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| 2 minutes read

George Eastman's Patent for the Kodak Camera

In 1881, George Eastman, a former bank clerk from Rochester, New York, who grew fascinated with photography, formed the Eastman Dry Plate Company to sell gelatin-coated, glass plates that would capture an image when exposed to light. Dry plate cameras were more portable than earlier, wet plate cameras, but were still relatively bulky and required intricate knowledge and skill to use effectively.  Eastman recognized the need for a simpler, more user-friendly approach to photography. So around the same time, he began experiments to replace the plate with a flexible, photographic film and then sought to build a camera to hold and advance the film using rolls.

The Kodak Moment. Eastman's camera, which he branded “Kodak” (a term Eastman “invented out of thin air” that, along with Exxon and Xerox, are great examples of strong, inherently distinctive, and fanciful trademarks) was compact, lightweight, and remarkably easy to use. U.S. Patent No. 317,049, which issued in 1885 for a “Roller-Holder for Photographic Films,” describes and depicts Eastman's camera design that encloses two rollers for manipulating his flexible film. Unexposed film wound on the first roller, the “spool” (labelled “C” in the drawings), could be advanced and wound onto the second roller, the “reel” (labelled “D” in the drawings), after exposure by turning a key (labeled “E”). The patent explains how simple the camera was to operate:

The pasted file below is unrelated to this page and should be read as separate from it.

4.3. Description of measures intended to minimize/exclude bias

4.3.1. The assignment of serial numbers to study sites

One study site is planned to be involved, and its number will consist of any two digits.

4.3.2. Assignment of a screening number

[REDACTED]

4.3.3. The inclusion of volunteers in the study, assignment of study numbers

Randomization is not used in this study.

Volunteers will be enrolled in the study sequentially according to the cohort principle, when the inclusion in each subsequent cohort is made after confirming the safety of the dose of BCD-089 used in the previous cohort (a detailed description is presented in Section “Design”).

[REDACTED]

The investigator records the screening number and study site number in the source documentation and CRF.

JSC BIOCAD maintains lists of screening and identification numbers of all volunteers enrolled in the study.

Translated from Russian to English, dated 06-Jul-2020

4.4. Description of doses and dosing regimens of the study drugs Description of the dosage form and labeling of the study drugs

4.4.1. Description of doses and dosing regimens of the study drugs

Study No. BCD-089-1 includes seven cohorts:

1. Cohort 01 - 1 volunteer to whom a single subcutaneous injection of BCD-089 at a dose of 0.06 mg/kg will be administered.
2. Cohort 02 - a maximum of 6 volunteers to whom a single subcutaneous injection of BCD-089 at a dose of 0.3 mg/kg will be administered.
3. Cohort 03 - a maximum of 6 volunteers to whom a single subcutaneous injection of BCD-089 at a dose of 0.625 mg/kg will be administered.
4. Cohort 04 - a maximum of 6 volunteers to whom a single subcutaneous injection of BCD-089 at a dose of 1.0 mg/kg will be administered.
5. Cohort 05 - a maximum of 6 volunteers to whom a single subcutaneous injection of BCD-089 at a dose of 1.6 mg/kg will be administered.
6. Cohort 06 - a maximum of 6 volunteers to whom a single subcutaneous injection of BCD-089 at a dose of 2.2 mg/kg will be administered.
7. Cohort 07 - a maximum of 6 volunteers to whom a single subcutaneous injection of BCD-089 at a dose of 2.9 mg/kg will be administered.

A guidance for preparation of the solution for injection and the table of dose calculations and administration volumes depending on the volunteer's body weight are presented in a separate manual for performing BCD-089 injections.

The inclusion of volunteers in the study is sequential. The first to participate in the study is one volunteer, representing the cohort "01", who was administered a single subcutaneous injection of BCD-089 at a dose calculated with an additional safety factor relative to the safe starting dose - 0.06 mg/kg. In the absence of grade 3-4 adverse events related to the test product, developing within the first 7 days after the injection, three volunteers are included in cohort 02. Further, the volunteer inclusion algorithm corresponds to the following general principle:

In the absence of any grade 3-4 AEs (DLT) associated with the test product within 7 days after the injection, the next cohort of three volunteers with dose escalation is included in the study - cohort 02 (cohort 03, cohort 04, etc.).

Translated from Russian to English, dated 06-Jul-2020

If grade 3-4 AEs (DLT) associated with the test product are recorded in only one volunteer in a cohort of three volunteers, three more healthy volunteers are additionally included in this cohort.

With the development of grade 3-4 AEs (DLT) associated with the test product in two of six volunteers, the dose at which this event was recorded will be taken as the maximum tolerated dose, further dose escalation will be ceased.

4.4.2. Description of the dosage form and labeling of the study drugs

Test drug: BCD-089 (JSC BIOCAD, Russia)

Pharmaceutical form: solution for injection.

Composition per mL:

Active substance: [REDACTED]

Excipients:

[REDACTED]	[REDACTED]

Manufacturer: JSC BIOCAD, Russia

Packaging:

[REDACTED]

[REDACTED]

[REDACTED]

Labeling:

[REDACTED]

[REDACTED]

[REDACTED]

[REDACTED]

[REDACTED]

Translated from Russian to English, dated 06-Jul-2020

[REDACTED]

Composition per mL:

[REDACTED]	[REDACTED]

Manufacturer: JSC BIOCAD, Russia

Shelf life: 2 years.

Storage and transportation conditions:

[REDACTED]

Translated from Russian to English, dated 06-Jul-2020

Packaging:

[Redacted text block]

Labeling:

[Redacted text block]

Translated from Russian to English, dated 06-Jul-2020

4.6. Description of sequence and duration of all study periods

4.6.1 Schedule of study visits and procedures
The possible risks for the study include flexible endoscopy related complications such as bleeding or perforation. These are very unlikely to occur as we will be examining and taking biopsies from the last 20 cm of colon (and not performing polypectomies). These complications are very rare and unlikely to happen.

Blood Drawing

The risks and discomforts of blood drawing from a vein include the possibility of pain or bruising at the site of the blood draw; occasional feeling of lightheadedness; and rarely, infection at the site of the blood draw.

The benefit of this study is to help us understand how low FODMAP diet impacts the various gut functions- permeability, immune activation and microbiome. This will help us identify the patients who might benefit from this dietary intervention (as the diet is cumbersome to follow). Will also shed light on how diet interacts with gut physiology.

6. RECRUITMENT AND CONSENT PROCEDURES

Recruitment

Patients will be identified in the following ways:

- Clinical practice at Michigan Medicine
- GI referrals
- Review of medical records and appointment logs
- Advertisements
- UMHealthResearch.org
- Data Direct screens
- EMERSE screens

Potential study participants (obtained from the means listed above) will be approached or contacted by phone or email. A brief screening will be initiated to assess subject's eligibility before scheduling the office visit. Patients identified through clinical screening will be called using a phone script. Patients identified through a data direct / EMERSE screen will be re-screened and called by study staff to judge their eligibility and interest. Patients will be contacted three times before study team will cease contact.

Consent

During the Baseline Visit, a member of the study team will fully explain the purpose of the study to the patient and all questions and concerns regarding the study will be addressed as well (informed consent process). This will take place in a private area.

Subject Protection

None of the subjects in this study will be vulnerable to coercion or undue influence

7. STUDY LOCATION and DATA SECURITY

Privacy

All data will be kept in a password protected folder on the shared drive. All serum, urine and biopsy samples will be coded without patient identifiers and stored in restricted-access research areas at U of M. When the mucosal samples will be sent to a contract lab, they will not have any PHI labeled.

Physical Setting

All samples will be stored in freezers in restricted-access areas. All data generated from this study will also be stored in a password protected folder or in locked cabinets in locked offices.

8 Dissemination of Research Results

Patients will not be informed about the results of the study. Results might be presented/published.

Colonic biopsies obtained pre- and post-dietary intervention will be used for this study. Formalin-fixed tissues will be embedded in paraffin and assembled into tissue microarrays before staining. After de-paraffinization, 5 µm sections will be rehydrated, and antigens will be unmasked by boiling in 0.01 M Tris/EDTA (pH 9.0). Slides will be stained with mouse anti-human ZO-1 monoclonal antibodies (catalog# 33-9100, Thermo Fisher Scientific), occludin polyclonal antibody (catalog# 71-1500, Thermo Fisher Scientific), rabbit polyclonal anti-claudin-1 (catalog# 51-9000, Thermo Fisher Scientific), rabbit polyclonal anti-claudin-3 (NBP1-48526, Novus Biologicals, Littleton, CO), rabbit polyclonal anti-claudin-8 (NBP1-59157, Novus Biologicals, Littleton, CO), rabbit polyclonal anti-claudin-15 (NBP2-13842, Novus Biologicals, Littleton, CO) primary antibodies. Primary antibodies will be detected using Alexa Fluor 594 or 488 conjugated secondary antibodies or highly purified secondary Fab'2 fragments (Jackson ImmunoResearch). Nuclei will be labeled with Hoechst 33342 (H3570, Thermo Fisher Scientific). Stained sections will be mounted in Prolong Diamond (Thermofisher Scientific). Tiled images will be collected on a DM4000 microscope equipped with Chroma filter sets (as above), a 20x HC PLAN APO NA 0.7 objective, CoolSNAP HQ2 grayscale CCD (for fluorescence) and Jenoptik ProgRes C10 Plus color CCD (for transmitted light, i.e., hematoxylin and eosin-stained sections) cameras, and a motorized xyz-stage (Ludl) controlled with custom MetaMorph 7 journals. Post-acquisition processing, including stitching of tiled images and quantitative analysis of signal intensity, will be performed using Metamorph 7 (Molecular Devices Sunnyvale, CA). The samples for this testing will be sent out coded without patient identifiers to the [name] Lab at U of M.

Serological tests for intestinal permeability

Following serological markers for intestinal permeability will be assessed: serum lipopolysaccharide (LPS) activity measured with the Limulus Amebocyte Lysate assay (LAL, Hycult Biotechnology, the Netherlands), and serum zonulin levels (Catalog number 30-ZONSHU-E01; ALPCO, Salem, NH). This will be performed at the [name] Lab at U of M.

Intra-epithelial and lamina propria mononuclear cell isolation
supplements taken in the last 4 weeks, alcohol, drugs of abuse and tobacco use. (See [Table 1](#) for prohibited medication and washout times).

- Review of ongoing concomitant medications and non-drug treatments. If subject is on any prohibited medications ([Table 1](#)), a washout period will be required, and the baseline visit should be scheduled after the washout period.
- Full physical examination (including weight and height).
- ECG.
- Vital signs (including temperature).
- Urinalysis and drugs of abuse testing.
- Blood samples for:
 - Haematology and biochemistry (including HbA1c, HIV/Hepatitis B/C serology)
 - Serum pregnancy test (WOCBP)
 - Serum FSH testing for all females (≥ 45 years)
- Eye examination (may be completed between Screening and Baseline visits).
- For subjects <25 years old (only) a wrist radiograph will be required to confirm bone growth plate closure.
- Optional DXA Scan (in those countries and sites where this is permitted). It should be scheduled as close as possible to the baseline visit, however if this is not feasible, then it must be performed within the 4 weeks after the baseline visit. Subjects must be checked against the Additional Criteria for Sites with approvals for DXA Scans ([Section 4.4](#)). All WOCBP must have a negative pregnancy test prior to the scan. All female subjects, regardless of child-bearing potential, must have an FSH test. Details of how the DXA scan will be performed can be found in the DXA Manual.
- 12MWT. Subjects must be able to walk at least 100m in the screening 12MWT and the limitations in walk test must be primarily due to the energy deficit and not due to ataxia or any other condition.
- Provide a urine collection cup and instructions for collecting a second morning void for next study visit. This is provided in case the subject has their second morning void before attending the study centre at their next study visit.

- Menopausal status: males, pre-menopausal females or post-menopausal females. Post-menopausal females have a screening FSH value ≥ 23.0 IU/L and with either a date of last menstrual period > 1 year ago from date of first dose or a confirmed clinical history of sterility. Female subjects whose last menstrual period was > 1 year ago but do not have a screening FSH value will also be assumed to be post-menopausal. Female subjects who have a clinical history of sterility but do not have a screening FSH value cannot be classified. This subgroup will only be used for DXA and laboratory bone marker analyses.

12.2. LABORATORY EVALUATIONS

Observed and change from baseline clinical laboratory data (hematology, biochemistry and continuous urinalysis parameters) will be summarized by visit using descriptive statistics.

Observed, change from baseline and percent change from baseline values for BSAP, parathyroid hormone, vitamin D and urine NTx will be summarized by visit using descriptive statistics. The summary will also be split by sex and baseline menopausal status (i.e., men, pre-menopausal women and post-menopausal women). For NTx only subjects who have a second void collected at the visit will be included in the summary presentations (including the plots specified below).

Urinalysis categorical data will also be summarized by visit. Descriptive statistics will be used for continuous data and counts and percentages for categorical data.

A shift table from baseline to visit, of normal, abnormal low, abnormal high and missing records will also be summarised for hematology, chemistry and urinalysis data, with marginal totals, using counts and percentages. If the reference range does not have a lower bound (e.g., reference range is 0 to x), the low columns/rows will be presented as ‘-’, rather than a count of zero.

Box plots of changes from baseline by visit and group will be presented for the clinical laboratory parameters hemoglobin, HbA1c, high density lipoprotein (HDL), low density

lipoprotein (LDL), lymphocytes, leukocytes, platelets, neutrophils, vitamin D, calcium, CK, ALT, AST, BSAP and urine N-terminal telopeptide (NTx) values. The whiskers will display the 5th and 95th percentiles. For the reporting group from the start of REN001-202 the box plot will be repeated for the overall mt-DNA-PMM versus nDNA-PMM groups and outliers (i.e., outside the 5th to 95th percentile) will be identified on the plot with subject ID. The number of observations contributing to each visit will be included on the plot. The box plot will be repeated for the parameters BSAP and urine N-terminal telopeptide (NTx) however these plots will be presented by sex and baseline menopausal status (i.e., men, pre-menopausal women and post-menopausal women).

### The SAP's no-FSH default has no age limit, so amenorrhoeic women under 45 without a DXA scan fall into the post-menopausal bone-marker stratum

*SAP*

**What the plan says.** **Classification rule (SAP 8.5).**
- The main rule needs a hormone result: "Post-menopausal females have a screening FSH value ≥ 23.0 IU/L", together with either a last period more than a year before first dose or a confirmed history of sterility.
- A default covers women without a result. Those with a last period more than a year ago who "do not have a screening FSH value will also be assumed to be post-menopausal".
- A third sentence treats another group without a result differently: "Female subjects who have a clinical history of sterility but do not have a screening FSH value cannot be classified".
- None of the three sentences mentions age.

The spool of film having been inserted in the holder . . . the operator passes the film over the support and attaches its end to the reel D by means of [a] clip. The holder is now ready to be used in making exposures in the camera. After each exposure the operator turns the key E until [a] spring warns him by the noise of its recoil that he has drawn a sufficient length of film from the spool.

An original Kodak camera, released in 1888 and shown here, is housed at the National Museum of American History.

Eastman's (Unpatented) Business Method. The simple, box design and low price certainly contributed to the Kodak camera's mass appeal. But Eastman's business model also helped to transform photography from a niche pursuit to a ubiquitous part of everyday life. The Kodak camera sold for $25 preloaded with enough film for 100 photos. After finishing the roll, the customer mailed the camera back to the factory to develop the prints for $10 (generating significant, high-margin, follow-on revenues for the company). The camera was then returned loaded with a new roll of film along with the negatives and mounted prints. Using the slogan “You Press the Button, We Do the Rest,” Eastman allowed anyone to capture memories, document adventures, and express themselves through a new art form. 

In a related next post, we'll look at Edwin Land's patent that taught us how to “shake it like a Polaroid picture.”

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